Janet Yellen refuses to discuss the role gender has played in her career, not even to tease President Obama for accidentally calling her “Mr. Yellen.” So the Washington Post went ahead and described all of the women-only headaches Yellen endured on her path to becoming the first female chair of the Federal Reserve — she asks not to be called chairwoman — for her.
Even though Yellen’s appointment now feels long overdue, the Post profile is a vivid reminder that Yellen cut her teeth as an economist and an academic in a time when no one was circulating online petitions on women’s behalves. She was the only woman in her Ph.D. class at Yale and one of two women on the faculty of Harvard’s economics department. (The self-described token hires became fast friends, authoring five papers together.) She then spent two decades as a so-called “trailing spouse” to her Nobel Laureate husband George Akerlof, also a famous economist. She followed him to the London School of Economics and Berkeley, accepting the junior, consolation positions the schools offered her, including one in Berkeley’s business school, considered second class to other economists.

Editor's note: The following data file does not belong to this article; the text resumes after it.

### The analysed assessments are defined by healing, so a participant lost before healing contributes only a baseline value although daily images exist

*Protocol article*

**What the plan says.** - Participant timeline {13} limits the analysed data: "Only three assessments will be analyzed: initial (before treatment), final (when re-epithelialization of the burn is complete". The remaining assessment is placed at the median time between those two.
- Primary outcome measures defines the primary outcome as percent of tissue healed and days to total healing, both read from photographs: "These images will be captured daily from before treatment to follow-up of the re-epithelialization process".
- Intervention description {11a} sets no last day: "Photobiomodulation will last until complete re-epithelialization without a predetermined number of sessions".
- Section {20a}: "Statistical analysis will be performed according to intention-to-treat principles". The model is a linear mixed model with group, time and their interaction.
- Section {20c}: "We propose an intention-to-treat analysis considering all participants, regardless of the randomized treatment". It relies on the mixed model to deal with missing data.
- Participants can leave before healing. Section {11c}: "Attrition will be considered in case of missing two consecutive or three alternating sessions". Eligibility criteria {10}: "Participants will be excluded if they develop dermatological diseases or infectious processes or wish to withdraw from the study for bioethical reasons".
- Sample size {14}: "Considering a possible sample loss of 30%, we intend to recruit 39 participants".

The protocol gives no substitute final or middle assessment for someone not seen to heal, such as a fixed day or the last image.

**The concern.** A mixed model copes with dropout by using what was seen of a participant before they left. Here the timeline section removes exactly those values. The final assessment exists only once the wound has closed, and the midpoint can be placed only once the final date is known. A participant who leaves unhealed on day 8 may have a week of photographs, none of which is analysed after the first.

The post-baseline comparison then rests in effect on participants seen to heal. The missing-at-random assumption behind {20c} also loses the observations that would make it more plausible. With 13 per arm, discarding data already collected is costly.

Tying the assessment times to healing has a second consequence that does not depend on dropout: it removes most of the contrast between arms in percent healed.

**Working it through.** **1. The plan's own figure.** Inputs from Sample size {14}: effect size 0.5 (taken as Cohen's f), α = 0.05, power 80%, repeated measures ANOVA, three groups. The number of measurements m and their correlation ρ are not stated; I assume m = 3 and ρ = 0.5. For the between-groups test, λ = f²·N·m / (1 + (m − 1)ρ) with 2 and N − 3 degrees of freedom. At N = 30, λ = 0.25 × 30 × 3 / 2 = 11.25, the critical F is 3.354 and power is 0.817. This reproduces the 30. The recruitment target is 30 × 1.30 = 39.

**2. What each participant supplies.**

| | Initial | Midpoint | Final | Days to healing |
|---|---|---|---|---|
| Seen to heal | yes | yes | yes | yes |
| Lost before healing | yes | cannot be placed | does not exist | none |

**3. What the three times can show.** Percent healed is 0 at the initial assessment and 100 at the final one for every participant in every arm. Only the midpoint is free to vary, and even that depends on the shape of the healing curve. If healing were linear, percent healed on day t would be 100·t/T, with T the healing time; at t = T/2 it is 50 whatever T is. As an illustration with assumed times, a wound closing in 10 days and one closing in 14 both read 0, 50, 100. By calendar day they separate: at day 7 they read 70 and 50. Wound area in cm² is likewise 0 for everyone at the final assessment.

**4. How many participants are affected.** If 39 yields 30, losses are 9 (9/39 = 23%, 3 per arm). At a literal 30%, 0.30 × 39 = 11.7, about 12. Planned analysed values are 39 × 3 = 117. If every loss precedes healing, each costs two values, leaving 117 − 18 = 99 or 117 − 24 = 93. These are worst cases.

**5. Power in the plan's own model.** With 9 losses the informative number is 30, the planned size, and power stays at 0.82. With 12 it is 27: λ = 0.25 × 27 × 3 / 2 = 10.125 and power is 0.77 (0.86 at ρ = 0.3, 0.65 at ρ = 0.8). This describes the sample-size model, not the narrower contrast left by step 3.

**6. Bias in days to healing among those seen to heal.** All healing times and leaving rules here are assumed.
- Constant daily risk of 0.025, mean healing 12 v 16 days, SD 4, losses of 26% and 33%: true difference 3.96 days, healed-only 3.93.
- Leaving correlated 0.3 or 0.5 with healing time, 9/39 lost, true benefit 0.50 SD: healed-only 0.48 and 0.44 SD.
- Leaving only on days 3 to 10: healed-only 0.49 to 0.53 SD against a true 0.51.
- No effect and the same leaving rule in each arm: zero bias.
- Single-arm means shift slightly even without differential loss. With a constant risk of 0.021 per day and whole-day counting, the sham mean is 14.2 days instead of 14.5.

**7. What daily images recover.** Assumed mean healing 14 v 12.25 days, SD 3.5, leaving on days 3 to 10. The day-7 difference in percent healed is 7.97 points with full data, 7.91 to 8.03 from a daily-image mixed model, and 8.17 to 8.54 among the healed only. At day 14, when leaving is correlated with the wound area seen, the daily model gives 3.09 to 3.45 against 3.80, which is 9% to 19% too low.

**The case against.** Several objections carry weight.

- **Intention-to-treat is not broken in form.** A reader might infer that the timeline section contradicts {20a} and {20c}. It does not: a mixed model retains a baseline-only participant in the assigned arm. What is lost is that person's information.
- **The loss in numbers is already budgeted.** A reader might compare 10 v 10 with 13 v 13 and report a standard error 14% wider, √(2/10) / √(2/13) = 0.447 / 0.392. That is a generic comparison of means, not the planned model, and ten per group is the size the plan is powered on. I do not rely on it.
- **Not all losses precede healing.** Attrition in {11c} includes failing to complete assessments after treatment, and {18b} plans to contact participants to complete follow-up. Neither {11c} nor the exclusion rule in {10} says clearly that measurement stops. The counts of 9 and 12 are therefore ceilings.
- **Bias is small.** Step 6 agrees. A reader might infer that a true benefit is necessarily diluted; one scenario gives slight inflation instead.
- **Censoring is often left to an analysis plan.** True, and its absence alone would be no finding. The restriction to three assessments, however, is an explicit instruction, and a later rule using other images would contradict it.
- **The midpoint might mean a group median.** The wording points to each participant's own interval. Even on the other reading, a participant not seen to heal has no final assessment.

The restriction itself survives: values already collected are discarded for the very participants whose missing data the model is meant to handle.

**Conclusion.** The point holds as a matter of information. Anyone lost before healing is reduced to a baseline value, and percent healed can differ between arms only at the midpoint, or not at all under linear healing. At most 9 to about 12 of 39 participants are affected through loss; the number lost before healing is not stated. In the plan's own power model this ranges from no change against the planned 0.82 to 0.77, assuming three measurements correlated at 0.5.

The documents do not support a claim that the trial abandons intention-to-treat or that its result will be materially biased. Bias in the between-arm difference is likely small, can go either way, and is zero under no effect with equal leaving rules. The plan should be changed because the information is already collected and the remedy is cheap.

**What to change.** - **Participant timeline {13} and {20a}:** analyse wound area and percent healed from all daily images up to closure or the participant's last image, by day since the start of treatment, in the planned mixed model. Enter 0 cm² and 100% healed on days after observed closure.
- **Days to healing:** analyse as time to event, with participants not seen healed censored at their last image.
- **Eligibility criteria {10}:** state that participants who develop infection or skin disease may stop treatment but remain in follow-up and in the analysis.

“I realized she was very undervalued,” LSE professor emeritus Meghnad Desai told the Post, of Yellen. “She was conscious that she was not being valued to the extent that she should have been.” He added: “I never thought that the world would finally recognize and reward her the way that it has. She has punched her way to the top by sheer ability.”
At Berkeley, Yellen gave birth to her son in the summer of 1981 and went back to teaching the following fall — Berkeley had no maternity-leave policy at the time— in order to secure tenure by his first birthday.
The Post stresses that Yellen and Akerlof crucially and seamlessly swapped roles as Yellen’s star rose, with Akerlof trailing Yellen to D.C. and San Francisco and back. But her career-changing appointment to the Fed’s Board of Governors came at the hands of another woman, Berkeley colleague and Clinton adviser Laura D’Andrea Tyson.